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Treatment of Chronic Posttraumatic Ulcers Using Autologous Fat Graft

Klinger, Marco M.D.; Caviggioli, Fabio M.D.; Vinci, Valeriano M.D.; Salval, André M.D.; Villani, Federico M.D.

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Plastic and Reconstructive Surgery: September 2010 - Volume 126 - Issue 3 - p 154e-155e
doi: 10.1097/PRS.0b013e3181e3b585
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Sir:

Posttraumatic wounds are very common and often result in retracted, painful scars. Within these scars, some ulcerated areas tend to become chronic, significantly affecting the patient's quality of life.

According to our clinical evidence (i.e., significant improvement in texture, color, softness, quality of skin and subcutaneous tissue, functional motility, and pain) and histologic findings (i.e., patterns of new collagen deposition, local hypervascularity, dermal hyperplasia, and regeneration of annexial structures),1–5 we performed scar remodeling by fat grafting in a large series of cases, including posttraumatic scar areas.

From January of 2007 to April of 2008, we also treated eight patients with posttraumatic scars, presenting chronic, poorly responsive ulcers within the scar areas. In these patients, we accidentally observed not only the expected improvements, but also the unexpected, complete reepithelialization of the ulcers.

All patients underwent only one intervention under continuous intravenous fentanyl infusion associated with local anesthesia. After tumescent infiltration of 100 ml of saline solution, 75 mg of levobupivacaine, 40 mg of mepivacaine, and 0.5 ml of epinephrine 1:1000, liposuction of the subumbilical area by means of a 10-ml syringe was performed. An adipose tissue sample of approximately 10 ml was obtained and processed following Coleman's technique (i.e., centrifuged at 3000 rpm for 5 minutes). A volume of 3 to 10 ml (average, 5.7 ml) was injected using an 18-gauge angiographic needle with a snap-on wing (Cordis, a Johnson & Johnson Company, Roden, The Netherlands) at the dermal-subdermal junction within all the scar area, including the edges and the central region of the ulcer. All patients were followed up at 2 weeks, 1 month, 3 months, 6 months, and 1 year after surgery.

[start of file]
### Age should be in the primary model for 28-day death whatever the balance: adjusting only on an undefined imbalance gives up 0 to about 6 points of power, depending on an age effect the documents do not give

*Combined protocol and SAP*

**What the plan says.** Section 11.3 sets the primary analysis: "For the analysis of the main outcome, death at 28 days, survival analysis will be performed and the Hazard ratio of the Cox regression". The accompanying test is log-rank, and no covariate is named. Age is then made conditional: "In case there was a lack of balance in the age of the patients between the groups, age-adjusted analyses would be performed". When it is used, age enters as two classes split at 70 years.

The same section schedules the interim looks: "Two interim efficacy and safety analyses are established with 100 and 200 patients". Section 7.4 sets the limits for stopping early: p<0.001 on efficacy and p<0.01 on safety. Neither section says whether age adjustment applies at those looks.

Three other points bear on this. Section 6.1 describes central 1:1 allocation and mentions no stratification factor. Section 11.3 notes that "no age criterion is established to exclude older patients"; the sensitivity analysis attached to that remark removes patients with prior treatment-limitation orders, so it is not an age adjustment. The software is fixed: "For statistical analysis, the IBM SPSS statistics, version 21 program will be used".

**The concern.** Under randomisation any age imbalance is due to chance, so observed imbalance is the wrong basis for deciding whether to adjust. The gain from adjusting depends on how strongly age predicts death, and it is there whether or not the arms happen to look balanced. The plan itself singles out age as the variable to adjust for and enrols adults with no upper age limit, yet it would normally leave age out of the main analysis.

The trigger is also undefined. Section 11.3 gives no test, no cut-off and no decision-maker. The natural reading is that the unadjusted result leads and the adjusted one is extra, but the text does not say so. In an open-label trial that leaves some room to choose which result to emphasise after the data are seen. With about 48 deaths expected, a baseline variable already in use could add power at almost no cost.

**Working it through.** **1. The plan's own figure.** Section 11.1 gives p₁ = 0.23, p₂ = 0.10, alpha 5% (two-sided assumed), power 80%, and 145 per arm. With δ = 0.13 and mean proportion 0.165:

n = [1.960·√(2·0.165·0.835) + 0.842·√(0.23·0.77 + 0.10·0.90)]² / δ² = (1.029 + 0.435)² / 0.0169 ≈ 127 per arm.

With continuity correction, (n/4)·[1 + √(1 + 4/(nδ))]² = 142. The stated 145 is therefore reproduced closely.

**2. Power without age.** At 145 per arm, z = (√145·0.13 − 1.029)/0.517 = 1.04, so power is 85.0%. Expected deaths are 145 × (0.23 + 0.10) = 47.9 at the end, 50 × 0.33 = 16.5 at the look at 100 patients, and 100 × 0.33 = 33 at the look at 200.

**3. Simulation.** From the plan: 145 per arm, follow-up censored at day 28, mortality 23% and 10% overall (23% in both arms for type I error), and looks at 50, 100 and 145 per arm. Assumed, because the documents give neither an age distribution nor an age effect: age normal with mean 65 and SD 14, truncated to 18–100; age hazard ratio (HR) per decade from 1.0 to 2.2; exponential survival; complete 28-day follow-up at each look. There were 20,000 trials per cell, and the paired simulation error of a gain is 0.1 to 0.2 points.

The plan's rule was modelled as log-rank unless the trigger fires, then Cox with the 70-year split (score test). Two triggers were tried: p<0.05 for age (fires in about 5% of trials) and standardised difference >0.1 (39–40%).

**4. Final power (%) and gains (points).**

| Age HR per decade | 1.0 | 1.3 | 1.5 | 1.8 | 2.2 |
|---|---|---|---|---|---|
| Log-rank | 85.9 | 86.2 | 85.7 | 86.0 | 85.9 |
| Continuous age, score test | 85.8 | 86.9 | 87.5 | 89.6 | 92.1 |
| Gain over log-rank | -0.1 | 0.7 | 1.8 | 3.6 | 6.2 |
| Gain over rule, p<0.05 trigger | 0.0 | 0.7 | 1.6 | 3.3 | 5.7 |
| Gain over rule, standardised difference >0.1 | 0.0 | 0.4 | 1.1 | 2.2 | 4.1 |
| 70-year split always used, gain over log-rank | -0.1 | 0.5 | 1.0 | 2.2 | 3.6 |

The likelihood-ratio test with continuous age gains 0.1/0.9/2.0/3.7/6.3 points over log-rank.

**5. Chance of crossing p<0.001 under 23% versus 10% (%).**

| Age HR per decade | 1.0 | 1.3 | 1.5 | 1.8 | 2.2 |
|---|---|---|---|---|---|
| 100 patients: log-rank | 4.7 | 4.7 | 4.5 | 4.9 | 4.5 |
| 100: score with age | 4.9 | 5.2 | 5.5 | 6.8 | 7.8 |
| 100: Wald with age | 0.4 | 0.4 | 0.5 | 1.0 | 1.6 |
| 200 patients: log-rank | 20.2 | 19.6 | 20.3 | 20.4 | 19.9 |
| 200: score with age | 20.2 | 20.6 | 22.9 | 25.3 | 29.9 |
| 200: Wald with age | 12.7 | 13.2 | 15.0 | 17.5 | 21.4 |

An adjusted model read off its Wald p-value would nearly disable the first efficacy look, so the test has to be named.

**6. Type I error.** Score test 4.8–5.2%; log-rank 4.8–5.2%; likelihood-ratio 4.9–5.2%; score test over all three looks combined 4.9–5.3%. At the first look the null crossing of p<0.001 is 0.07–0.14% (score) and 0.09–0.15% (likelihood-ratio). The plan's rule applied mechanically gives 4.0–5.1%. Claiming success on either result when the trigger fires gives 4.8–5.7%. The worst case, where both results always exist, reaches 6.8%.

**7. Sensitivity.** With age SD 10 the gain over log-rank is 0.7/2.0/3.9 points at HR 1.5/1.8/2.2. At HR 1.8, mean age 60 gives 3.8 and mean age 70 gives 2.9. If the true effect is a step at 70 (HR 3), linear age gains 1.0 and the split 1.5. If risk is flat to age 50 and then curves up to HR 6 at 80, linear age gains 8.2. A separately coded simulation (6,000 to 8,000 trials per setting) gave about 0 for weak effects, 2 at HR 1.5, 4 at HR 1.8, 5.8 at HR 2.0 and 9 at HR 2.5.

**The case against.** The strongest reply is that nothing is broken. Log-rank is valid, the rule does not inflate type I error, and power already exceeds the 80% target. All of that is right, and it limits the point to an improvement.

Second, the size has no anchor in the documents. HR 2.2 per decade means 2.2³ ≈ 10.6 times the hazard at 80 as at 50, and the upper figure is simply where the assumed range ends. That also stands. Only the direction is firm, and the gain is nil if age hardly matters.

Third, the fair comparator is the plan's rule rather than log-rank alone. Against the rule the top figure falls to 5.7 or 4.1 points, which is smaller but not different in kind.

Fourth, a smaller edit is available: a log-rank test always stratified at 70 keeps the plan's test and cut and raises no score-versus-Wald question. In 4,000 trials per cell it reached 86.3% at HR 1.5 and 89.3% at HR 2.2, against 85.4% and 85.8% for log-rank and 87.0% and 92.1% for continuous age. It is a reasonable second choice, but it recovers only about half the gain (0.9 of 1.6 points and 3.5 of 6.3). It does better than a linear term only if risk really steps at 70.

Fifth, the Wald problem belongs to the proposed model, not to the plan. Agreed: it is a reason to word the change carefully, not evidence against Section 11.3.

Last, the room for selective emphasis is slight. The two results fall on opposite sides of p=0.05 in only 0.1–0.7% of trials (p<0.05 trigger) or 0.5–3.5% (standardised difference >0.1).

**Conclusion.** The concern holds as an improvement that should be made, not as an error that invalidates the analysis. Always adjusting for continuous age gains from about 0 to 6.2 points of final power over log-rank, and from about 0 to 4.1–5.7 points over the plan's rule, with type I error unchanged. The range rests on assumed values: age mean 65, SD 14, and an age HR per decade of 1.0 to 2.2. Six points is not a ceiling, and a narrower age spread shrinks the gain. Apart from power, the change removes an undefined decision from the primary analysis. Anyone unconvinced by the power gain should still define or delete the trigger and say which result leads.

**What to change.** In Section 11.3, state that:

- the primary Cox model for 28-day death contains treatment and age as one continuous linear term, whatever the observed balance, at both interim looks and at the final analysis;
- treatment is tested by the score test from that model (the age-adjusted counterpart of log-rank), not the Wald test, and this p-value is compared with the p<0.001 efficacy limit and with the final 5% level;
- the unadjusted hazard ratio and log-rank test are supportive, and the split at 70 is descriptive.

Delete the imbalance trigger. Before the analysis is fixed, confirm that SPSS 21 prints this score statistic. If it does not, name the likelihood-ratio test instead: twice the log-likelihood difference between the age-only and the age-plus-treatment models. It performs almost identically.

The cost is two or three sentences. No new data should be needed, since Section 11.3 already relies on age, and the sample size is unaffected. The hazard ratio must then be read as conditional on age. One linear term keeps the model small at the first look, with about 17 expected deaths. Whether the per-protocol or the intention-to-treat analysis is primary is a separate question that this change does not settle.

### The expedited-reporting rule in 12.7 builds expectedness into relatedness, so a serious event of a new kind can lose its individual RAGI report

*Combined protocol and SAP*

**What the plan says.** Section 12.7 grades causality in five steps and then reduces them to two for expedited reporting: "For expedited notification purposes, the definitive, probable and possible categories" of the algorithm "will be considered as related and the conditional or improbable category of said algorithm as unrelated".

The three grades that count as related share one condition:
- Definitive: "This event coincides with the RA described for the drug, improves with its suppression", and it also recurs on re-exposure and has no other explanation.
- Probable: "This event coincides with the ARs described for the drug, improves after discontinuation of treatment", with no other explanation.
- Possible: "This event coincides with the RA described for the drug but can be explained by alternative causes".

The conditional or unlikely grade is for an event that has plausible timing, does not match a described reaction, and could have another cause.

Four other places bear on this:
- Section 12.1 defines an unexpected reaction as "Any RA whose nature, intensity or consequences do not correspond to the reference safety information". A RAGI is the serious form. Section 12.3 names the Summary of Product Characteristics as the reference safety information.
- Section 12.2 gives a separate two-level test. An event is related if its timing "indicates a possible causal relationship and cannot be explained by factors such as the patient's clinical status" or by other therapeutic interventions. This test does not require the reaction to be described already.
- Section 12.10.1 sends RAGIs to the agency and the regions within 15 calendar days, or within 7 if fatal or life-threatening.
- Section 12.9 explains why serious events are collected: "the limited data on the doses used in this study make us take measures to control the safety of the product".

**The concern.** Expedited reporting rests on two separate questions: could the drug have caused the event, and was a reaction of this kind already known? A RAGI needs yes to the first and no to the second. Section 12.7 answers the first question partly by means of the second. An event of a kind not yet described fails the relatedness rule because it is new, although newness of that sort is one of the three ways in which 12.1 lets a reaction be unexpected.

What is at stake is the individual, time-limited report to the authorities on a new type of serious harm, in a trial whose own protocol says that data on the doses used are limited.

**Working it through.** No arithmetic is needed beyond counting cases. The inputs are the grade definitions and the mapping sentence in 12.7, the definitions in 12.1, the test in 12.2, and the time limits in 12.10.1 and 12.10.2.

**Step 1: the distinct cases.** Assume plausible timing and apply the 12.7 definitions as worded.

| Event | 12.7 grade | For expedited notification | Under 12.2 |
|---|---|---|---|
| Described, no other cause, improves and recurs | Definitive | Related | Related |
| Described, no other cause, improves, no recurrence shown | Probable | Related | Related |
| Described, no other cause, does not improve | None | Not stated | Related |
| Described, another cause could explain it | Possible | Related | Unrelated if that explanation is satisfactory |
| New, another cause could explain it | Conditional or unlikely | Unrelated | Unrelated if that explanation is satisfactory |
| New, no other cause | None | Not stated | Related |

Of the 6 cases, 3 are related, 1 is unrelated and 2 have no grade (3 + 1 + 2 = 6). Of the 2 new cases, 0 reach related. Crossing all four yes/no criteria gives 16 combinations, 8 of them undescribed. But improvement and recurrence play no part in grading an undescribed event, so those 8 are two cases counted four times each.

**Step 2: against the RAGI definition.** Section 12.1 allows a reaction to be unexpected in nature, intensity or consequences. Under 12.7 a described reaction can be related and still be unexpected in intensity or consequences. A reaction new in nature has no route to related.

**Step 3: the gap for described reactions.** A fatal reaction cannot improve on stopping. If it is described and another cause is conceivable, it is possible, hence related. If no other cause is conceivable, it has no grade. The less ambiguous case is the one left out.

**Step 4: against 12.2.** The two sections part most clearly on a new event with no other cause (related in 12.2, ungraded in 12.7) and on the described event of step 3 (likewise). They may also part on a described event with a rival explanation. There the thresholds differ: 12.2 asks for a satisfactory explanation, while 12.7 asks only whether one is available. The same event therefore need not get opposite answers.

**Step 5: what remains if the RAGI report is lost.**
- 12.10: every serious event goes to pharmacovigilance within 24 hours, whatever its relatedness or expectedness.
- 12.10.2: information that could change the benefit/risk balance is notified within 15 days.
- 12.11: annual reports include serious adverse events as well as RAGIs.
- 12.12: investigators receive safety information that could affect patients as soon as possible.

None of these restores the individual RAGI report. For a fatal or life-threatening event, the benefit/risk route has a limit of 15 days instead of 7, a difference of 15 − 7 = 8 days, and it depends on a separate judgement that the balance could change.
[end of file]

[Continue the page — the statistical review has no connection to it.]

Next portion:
The patients (five men and three women) had a mean age of 37.4 years (range, 19 to 58 years). At the first visit, they had undergone medical advanced treatment without improvement for a mean period of 15.4 weeks (range, 12 to 18 weeks). Two weeks after fat grafting, complete reepithelialization was found in all patients. No complications occurred. Patient satisfaction was excellent. At 1-year follow-up examination, the tissue integrity was preserved (Figs. 1 and 2).

Fig. 1.
Fig. 1.:
Preoperative view of patient 3, a 52-year-old woman with a chronic ulcer of the knee following a domestic accident.
Fig. 2.
Fig. 2.:
Postoperative view of patient 3.

The rapid improvement in wound healing and the complete reepithelialization of ulcers within the scar areas suggest that deep biological interactions between transplanted fat and dermal-subdermal structures occur very early. We also found that these results are stable over time.

Our research1–5 and other evidence in the literature suggest an active role of adult mesenchymal stem cells from the stromal fraction of harvested fat, but it is uncertain how the molecular components and the surrounding microenvironment are involved in modulating scar remodeling. In conclusion, the treatment of posttraumatic ulcers by fat grafting is yielding encouraging results and, in our opinion, could become suitable in all types of ulcers (i.e., posttraumatic, vascular, and pressure ulcers), as an additional or alternative procedure, with low morbidity.

Marco Klinger, M.D.

Fabio Caviggioli, M.D.

Valeriano Vinci, M.D.

André Salval, M.D.

Federico Villani, M.D.

Cattedra di Chirurgia Plastica

Università degli Studi di Milano

U.O. Chirurgia Plastica 2

Istituto di Ricovero e Cura a Carattere Scientifico

Istituto Clinico Humanitas

Rozzano, Milano, Italy

DISCLOSURE

The authors have no financial interest to declare in relation to the content of this article. There was no outside source of funding.

REFERENCES

1.Klinger M, Marazzi M, Vigo D, Torre M. Fat injection in severe burn outcomes: A new perspective of scar remodeling and reduction. Aesthetic Plast Surg. 2008;32:465–469.
2.Caviggioli F, Klinger F, Villani F, Fossati C, Vinci V, Klinger M. Correction of cicatricial ectropion by autologous fat graft. Aesthetic Plast Surg. 2008;32:555–557.
3.Klinger M, Caviggioli F, Klinger F, Pagliari AV, Villani F, Bandi V. Scar remodeling following burn injuries. In: Coleman SR, Mazzola RF, eds. Fat Injection: From Filling to Regeneration. St. Louis: Quality Medical Publishing; 2009.
4.Klinger M, Caviggioli F, Forcellini D, Villani F. Scars: A review of emerging and currently available therapies. Plast Reconstr Surg. 2009;124:330.
5.Villani F, Caviggioli F, Giannasi S, Klinger M, Klinger F. Current applications and safety of autologous fat grafts: A report of the ASPS Fat Graft Task Force. Plast Reconstr Surg. 2010;125:758–759.

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